Renewed Hope For InfiniBand

The technology should get a boost Monday when startup InfiniCon Systems launches its InfinIO 7000 shared I/O device.

InformationWeek Staff, Contributor

September 13, 2002

3 Min Read

InfiniBand networking technology has been shaken by vendor defections and continuing signs that companies are more interested in protecting their networking investments than in making new ones. But the market should get a boost Monday when startup InfiniCon Systems Inc. launches its InfinIO 7000 shared input/output device. The InfinIO 7000, a device that shunts I/O traffic around data-center servers, supports InfiniBand, Ethernet, and Fibre Channel connectivity.

InfiniBand's biggest attraction is that it's a point-to-point switching architecture that within the next two years will be capable of transferring data at speeds of up to 30 Gbps, 30 times faster than Gigabit Ethernet. Such speed had Microsoft, Intel, and the major hardware vendors salivating at broadband possibilities earlier this year.

But InfiniBand adoption has been a chicken-and-egg dilemma, with customers waiting for vendors to make InfiniBand connections standard on their servers and vendors waiting for customers to start committing IT dollars to the technology before they create new products. "InfiniBand won't be significant until the technology becomes pervasive," says Jim Garden, director of technical services for Technology Business Research.

Microsoft said in July that it would not build support for InfiniBand networking into its next version of Windows because it didn't see companies investing anytime soon in new infrastructure to support InfiniBand. Intel canceled plans to support InfiniBand and Sept. 12 said it plans to develop technology to improve the performance of Gigabit Ethernet. Earlier this month, QLogic Corp., a supplier of integrated circuits, adapter cards, and software drivers used to connect peripheral devices to computer systems, said it would shelve its InfiniBand switch.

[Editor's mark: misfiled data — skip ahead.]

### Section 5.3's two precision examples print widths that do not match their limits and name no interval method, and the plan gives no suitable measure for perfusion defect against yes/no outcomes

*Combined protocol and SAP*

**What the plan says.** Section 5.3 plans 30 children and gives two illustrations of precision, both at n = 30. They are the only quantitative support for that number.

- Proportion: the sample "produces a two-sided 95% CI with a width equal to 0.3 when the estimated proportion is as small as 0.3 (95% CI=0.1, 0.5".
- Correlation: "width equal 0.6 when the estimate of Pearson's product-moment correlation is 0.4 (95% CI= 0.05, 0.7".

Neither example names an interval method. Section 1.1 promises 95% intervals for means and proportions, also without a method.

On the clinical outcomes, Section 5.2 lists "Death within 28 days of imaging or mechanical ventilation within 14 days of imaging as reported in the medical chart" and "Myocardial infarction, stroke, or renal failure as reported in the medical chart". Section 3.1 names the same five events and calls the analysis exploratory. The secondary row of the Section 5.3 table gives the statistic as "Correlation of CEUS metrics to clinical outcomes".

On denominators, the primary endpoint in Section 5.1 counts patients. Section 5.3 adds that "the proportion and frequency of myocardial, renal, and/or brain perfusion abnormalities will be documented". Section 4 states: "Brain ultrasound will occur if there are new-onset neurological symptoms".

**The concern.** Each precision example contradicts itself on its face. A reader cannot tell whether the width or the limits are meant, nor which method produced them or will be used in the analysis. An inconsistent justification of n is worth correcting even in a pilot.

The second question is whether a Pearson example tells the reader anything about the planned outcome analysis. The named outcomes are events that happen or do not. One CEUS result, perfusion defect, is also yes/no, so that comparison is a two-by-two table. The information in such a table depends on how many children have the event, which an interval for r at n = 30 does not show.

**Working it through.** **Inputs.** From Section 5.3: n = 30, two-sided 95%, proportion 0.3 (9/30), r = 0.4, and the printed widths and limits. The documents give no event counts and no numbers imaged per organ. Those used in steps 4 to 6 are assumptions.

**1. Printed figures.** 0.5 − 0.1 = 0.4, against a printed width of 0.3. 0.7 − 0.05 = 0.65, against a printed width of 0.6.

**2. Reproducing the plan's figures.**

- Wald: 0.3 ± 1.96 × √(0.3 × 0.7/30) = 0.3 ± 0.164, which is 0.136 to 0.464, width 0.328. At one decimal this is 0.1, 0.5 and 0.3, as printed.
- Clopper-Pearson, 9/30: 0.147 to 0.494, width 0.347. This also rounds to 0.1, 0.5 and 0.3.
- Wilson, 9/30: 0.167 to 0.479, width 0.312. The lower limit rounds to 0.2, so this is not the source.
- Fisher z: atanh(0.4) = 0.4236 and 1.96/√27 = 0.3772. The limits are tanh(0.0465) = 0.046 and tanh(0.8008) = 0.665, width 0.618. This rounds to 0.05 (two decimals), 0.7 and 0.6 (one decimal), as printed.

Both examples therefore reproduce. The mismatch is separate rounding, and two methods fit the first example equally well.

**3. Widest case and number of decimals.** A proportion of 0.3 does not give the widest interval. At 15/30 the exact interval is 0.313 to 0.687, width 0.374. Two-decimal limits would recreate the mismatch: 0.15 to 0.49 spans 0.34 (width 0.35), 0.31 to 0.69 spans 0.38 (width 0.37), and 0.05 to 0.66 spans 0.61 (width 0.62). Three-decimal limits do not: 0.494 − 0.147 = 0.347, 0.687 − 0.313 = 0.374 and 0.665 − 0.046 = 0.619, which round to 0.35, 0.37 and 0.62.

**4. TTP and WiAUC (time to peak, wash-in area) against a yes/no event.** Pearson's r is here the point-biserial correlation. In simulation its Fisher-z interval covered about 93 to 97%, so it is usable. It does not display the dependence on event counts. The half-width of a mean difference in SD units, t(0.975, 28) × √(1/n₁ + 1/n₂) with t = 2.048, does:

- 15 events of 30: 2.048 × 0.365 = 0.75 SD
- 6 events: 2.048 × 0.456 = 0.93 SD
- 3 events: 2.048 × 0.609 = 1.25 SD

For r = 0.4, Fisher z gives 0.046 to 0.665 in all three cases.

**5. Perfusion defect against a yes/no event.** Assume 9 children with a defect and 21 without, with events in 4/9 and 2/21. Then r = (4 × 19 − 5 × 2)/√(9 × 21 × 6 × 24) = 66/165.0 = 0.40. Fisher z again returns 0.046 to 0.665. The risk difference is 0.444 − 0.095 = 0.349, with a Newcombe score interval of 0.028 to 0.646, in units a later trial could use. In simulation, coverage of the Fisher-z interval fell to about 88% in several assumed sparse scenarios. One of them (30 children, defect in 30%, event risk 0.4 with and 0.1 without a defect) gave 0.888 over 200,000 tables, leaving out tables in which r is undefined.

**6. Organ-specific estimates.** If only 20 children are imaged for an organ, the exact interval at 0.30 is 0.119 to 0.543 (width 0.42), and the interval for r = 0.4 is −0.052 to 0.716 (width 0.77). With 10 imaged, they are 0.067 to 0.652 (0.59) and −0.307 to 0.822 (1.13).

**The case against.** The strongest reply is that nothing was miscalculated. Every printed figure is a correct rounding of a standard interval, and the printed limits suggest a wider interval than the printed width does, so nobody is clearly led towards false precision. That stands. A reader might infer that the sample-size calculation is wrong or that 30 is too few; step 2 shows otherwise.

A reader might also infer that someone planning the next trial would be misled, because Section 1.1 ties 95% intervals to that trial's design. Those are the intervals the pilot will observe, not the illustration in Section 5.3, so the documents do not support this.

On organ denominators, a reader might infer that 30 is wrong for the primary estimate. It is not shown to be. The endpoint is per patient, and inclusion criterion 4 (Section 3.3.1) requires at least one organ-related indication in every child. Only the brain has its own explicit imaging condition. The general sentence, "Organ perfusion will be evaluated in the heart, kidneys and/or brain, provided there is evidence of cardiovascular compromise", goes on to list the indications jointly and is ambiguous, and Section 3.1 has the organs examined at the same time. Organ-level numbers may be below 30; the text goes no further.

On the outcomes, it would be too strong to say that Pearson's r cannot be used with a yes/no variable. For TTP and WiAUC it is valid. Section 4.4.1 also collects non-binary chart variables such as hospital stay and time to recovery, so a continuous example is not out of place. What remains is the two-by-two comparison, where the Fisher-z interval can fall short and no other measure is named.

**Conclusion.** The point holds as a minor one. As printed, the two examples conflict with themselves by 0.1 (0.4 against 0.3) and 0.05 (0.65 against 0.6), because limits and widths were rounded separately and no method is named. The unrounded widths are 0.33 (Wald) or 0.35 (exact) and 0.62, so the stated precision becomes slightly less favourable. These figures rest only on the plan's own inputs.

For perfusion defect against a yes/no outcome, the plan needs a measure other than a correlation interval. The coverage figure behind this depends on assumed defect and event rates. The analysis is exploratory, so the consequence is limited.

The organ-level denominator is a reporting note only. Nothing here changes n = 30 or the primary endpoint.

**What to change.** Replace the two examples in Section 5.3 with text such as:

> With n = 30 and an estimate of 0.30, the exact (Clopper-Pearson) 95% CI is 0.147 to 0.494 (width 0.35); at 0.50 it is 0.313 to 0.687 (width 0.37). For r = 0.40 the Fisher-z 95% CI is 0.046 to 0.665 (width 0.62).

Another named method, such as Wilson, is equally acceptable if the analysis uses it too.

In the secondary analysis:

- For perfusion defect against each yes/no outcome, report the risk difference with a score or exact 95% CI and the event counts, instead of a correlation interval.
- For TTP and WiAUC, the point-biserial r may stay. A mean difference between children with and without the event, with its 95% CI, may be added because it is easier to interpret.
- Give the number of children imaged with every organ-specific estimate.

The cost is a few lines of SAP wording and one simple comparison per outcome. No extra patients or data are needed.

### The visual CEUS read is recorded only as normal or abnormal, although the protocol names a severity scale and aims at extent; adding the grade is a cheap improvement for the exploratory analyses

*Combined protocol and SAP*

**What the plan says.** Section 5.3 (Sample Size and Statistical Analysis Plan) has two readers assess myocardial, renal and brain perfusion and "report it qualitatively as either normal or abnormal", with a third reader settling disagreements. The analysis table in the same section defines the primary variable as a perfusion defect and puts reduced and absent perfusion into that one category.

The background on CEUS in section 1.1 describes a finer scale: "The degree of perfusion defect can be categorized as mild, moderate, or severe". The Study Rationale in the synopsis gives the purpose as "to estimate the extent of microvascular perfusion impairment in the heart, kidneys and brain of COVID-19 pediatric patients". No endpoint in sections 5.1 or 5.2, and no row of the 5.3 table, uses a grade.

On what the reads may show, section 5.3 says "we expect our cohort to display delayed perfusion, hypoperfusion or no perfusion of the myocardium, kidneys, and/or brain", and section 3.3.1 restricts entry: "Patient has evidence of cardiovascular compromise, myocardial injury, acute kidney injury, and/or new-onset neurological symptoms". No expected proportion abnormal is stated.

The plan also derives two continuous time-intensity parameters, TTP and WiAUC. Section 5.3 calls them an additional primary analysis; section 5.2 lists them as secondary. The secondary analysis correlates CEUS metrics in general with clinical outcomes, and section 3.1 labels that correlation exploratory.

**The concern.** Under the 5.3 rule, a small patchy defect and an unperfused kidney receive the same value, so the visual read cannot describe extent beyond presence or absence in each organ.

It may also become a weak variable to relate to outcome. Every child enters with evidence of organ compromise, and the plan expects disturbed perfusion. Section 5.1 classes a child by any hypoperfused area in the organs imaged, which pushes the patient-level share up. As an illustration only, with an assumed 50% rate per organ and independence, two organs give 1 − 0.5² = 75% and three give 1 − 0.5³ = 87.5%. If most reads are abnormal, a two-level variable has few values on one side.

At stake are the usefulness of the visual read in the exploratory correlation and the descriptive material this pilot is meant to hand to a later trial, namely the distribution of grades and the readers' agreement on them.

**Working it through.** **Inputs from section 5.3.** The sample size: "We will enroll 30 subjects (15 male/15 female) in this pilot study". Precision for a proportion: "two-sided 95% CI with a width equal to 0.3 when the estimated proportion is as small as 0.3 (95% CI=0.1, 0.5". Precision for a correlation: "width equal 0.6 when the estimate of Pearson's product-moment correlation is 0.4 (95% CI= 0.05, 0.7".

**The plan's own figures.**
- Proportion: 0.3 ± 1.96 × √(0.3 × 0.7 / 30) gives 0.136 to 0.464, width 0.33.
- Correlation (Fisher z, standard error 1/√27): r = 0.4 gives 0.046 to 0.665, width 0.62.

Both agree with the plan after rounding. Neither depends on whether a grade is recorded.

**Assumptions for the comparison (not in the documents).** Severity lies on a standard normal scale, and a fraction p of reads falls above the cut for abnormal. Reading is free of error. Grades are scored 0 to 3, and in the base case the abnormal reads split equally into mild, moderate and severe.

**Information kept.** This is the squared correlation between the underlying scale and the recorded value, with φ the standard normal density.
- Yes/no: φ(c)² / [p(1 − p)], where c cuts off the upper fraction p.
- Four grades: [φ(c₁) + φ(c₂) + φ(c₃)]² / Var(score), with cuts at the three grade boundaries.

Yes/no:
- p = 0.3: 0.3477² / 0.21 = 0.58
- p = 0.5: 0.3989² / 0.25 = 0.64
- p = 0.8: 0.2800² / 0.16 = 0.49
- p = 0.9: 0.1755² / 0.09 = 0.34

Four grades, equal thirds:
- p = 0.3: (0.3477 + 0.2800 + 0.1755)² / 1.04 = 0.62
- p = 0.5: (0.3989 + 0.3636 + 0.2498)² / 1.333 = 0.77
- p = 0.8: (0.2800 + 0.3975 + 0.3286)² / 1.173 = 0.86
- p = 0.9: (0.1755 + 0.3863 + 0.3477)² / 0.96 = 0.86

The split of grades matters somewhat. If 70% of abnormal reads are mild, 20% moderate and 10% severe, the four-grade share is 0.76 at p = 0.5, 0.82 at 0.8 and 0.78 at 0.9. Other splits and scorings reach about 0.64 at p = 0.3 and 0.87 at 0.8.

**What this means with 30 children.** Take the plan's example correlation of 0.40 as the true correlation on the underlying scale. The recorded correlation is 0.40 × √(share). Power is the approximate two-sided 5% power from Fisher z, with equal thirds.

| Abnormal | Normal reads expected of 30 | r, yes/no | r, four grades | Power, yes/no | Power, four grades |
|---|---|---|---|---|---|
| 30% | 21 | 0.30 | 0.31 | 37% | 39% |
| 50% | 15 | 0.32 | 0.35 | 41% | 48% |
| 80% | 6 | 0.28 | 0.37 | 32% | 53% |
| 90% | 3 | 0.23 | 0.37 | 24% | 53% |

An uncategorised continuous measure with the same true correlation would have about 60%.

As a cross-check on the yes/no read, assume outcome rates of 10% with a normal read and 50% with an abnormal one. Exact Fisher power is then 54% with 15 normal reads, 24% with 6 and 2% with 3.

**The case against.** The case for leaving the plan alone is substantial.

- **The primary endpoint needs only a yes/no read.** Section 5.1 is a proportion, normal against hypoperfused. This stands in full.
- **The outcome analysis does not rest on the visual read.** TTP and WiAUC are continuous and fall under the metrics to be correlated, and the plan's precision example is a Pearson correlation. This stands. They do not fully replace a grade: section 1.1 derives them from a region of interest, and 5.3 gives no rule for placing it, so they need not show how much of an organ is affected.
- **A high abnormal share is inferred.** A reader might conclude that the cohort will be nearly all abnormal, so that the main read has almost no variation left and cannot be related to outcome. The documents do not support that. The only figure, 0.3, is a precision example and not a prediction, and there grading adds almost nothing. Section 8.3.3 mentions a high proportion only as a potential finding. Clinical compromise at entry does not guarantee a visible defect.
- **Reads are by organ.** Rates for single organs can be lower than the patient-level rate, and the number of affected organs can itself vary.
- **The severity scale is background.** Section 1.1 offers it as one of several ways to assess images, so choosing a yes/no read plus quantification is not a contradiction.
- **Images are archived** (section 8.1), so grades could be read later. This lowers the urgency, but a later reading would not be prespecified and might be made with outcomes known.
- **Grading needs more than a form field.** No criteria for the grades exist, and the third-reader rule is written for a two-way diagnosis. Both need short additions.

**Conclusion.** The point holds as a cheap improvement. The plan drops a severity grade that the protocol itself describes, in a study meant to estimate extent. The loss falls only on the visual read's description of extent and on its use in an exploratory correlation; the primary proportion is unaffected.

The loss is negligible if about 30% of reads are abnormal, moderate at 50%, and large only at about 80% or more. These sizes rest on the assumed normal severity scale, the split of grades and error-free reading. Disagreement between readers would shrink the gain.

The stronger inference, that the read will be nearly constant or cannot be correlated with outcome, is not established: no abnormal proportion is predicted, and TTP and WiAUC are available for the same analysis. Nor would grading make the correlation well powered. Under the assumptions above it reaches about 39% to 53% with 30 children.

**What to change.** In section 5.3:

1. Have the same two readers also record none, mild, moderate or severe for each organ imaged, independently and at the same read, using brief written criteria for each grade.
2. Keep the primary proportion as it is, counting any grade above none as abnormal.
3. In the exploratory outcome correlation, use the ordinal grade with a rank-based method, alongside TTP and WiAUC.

InfiniCon's new product indicates there's still interest in InfiniBand. The InfinIO 7000, priced starting at $27,000, cuts in half the number of external connections required in standard, high-availability server configuration, InfiniCon CEO Charles Foley says. Even more importantly, the InfinIO 7000 is the first switch that supports shared I/O using InfiniBand connectivity.

Six months ago, InfiniBand was a really hot topic, but a couple of major changes occurred, says Charles King, a senior analyst with Sageza Group. "Intel said they exited the InfiniBand-switch market because IBM and Mellanox Technologies were making similar products," he says. This is key because Intel clusters are becoming increasingly pervasive in data centers, which is primarily where InfiniBand would be deployed.

But InfiniBand still has the support of major vendors such as Dell Computer, IBM, Hewlett-Packard, and Sun Microsystems. It's hardly down for the count, King says. "What people forgot was that this stuff is really, really fast connectivity. If you're trying to build a redundant backup in a data center, you want to make it happen as quickly as possible," he says.

InfiniCon is offering a "smart" way to offload I/O from the server, and the company's product should appeal to data-center customers, King says. "If InfiniBand is a way of getting a car from one place to another very fast, InfiniCon allows you to adjust the suspension on the car to drive it more intelligently," he says. "Speed isn't everything, but it sure is fun."

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